Sundays are for doing something nice for your mother, if you can. Let's hope they like curated collections of the week's best videogame writing.
Robert Yang has written before about the need to claim VR for interesting, experimental voices and to shield it from the garbage parts of mainstream gamer culture. Here's his manifesto on how to do it, which is excellent:
To save a newly emerging VR culture from this poisoned gamer culture, I believe that we must act now, to fortify and insulate pockets of VR culture from the inferno. Ideally, we all pursue many different strategies in tandem, and here's a tactic that I'm working on, it's two short sweet words: Gay. VR.
Here's Robert again writing about Metal Gear Solid 5, open world games and and the edge cases that happen between different 'realities' in these games. As far as I know Robert Yang isn't paid to write interesting things about games for a living, but he writes more interesting things than those who are.
I kept failing with either strategy, so I decided to look up some tips. The online guide suggested a rather dishonorable trick... (1) destroy the nearby anti-air radar station while in "free roam" mode, outside of the mission; (2) then, finally start the mission, set your own helicopter deploy point right on top of your mission objective; (3) and basically kill everyone with the helicopter's giant overpowered chain gun, easily earning the top S-Rank rating for your performance.
My (wrong) assumption was that changing the world in "free roam" mode would not change the world in "mission" mode. In most cases, this was still true... except in this one instance, the radar station was leaked between alternate realities.
PC Gamer continued to publish pieces from their long interview with Tarn Adams, the creator of Dwarf Fortress, including this one on why he's really excited about boats.
I feel like the problems all have solutions. There's a sliding scale of acceptability to your solution, and I think they're mostly okay. There will be some weird things where certain mer-people get scrunched. The real problem with this is if you're not controlling the boat, and you're the player, and you get scrunched. Like if a Dwarf Fortress is on the beach, you set up this whole cove where boats can come in and dock and unload stuff, all really cool stuff, right, but then you have dwarves messing around in the water and then a boat turns the wrong way and all your dwarves are catapulted out into space... There will be little problems, and we'll just roll with it.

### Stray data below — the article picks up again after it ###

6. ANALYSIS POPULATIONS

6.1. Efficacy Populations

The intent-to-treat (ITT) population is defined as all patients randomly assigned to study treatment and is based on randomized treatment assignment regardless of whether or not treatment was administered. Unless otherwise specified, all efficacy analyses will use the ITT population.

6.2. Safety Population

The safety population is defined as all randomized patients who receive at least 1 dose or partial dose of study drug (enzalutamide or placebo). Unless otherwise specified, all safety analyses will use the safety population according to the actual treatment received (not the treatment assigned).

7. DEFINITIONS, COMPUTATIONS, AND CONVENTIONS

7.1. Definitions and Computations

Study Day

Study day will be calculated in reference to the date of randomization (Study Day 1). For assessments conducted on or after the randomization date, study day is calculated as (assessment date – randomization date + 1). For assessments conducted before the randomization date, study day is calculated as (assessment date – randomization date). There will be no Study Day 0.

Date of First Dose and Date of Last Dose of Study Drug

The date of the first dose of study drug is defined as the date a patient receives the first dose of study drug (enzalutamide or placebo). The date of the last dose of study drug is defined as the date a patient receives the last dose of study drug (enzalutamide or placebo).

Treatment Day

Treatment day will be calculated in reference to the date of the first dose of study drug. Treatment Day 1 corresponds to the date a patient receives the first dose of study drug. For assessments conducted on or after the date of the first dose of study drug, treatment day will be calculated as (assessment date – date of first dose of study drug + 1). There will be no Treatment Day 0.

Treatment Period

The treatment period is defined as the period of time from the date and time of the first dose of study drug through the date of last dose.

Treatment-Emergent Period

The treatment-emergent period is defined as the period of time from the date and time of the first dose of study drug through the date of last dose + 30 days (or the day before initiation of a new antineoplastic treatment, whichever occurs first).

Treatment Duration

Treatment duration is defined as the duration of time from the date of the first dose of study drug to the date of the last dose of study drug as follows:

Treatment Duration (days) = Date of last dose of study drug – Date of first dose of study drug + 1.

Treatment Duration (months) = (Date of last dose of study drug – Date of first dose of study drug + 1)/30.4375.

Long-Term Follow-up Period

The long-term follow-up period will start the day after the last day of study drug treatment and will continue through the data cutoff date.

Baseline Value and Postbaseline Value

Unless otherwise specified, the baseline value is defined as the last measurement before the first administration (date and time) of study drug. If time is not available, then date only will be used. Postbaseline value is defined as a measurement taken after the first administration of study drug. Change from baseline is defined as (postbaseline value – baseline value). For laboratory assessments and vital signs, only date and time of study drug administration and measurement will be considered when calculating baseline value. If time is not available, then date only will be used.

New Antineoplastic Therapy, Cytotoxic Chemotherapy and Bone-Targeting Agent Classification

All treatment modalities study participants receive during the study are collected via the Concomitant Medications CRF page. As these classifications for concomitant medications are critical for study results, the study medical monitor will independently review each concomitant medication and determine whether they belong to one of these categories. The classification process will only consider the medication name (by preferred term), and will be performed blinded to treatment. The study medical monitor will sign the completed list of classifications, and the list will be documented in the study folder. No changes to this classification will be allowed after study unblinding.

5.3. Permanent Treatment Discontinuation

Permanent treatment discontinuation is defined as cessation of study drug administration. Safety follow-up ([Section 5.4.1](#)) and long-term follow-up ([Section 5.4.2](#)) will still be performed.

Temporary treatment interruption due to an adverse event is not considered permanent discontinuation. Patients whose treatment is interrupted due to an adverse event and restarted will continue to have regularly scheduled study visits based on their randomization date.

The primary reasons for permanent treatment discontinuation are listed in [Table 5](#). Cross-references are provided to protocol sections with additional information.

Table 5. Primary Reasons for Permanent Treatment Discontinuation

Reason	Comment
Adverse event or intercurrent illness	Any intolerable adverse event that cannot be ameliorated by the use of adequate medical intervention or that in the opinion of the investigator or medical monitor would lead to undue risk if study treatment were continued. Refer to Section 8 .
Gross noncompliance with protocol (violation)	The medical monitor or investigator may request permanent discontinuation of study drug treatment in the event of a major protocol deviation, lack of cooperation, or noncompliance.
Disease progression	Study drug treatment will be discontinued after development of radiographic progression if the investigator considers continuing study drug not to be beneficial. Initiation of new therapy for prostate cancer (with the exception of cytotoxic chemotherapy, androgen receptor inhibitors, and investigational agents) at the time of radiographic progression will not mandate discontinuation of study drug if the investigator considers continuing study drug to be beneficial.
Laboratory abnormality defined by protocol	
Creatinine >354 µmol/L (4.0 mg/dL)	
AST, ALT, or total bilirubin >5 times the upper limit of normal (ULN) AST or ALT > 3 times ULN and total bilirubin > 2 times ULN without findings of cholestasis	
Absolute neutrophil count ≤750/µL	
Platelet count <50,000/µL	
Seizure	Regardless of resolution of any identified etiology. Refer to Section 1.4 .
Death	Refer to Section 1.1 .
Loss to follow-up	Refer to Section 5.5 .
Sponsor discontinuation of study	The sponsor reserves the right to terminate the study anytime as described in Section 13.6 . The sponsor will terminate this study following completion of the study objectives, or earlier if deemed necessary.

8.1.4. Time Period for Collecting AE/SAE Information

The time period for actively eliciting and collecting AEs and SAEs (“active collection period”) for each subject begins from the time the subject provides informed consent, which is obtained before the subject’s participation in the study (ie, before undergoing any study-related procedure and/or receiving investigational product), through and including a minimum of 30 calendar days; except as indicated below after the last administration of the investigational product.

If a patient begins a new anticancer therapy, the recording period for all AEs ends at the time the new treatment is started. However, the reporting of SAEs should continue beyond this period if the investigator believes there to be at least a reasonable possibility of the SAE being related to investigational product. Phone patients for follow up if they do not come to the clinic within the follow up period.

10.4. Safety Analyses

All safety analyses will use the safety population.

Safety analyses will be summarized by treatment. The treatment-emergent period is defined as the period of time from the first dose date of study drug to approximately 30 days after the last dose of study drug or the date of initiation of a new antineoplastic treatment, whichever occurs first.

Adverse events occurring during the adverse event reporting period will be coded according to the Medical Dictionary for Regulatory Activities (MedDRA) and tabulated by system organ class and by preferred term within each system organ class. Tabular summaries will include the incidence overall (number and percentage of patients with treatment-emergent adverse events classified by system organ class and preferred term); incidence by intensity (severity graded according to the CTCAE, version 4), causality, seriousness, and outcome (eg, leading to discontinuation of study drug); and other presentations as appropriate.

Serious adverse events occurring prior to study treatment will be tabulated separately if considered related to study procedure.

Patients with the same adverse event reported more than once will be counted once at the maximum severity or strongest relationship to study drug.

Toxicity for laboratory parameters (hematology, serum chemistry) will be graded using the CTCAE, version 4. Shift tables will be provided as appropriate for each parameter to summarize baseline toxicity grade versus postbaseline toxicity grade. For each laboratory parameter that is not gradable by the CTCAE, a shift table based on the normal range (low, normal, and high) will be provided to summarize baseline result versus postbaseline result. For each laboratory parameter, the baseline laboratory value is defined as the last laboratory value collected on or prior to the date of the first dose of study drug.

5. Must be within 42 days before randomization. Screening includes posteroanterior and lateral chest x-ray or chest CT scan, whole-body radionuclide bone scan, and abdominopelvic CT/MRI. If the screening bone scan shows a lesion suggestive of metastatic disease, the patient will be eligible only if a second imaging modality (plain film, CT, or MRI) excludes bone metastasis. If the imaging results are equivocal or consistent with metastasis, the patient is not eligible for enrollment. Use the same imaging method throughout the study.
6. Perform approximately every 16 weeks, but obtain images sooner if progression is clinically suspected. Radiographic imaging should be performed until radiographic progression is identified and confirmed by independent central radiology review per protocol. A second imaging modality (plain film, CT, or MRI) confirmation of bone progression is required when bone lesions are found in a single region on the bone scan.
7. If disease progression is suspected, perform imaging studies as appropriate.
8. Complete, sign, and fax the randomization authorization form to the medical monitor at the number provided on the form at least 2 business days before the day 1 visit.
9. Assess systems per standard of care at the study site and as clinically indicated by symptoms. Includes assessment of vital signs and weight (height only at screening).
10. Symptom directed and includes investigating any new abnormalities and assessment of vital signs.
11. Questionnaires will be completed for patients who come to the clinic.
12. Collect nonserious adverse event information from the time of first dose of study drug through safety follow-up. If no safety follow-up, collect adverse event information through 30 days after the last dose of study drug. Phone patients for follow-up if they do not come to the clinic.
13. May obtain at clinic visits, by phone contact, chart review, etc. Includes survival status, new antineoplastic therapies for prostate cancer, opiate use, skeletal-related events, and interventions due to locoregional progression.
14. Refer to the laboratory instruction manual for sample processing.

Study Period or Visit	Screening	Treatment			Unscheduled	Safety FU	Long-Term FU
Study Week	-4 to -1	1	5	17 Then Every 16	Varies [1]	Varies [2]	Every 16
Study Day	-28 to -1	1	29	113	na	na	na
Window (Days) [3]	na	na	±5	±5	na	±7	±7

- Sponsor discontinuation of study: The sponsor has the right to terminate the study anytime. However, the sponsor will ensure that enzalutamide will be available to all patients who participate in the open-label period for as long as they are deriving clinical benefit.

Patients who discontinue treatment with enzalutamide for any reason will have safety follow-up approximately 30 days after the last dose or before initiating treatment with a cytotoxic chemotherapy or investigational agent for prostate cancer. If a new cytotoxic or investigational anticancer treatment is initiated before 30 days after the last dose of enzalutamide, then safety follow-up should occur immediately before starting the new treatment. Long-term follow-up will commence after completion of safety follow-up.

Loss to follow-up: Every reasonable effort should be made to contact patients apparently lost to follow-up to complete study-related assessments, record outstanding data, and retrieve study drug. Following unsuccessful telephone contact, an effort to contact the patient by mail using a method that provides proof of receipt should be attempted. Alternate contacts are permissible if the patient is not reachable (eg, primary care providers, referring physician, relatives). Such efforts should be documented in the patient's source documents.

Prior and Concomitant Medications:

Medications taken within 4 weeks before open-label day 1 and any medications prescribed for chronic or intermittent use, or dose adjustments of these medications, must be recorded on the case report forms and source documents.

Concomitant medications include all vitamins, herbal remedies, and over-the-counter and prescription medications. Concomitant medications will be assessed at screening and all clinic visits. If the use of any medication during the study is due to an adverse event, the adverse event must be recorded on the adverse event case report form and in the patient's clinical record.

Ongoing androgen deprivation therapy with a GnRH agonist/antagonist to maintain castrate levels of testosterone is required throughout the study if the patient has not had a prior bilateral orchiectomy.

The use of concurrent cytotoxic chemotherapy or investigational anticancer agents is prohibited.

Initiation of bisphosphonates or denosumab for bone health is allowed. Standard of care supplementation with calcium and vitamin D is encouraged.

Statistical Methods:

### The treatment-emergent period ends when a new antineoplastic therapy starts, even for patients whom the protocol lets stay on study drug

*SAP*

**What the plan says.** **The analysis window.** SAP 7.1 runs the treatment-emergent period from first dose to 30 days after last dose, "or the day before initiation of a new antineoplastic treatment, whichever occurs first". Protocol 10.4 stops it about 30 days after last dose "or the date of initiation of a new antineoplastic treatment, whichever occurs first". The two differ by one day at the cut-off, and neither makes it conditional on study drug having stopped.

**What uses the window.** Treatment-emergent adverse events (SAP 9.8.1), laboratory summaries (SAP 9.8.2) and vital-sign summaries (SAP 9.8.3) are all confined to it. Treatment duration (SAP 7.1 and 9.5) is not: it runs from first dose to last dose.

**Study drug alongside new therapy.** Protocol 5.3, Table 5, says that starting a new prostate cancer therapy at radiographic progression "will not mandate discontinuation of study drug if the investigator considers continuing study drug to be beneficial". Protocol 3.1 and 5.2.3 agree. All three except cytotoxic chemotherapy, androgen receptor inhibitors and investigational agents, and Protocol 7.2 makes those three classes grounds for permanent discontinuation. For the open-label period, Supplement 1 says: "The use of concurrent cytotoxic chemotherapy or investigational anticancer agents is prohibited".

At Paste, Cameron Kunzelman writes about the inherent silliness of Ghost Recon Wildlands and how it undermines the game world. I wish this hadn't been a Tom Clancy game so it could have leaned in to the inevitable zaniness of a co-op murder sandbox.
When I’m driving down the road in a border province that’s heavily contested between rebels and cartels, I might feel “immersed.” If that road is occasionally dotted with the crucified bodies of rebels with warning signs hanging around their necks, I can buy that this is a bad place with two factions that will do anything and everything to destroy their enemies. In a film like Sicario, which has a very similar scene, it sells a sense of danger and depravity around cartels and how they do business. It is, in that film’s terms, a place for wolves. But in Wildlands I saw this scene and pulled over to the side of the road. I wanted to get a closer look. There, on the ground beneath the crucified men amongst the citizens looking up at them, was a fuel collectable. It flashed a shiny white. I picked it up. It added more fuel resources to my inventory. I got back in my car and drove away.
At Eurogamer, Simon Parkin writes about the joy of video game photography - specifically games that include some in-world camera or photo mode, as distinct from simple screenshots.
Zelda: Breath of the Wild is a game of kaleidoscopic delights and diversions. But none has grabbed me with quite the force as the Hyrule compendium, an encyclopaedia that Link must fill with photographs of every distinct creature, foe, flower, fruit, weapon and chest in the game. There is a sticker album-like appeal to the occupation, of course: you gotta capture 'em all. But there is also a layer of creative expression to the endeavour. The precise image that you take of the horse, mushroom or hoe is the one that's added to the compendium. In this way, the game appeals not only to the completionist, but also to the perfectionist. Now, when facing up against a Hyrulian monstrosity, my first thought is not, 'Which sword should I use', but rather, 'To which spot should I lure the beast to make the best use of the light?' In 2017, in my game at least, more Links have died taking compendium shots than in encounters with sharks (and not only because the sharks in Hyrule are talkative, handsome and kind).
I enjoyed the first Noclip Profile, which visits John Romero in his new home in Galway, Ireland.
I like these photos.
I like this mouth simulator.
Music this week is Singularity by Kuraine, which is almost too much and yet I keep returning to it.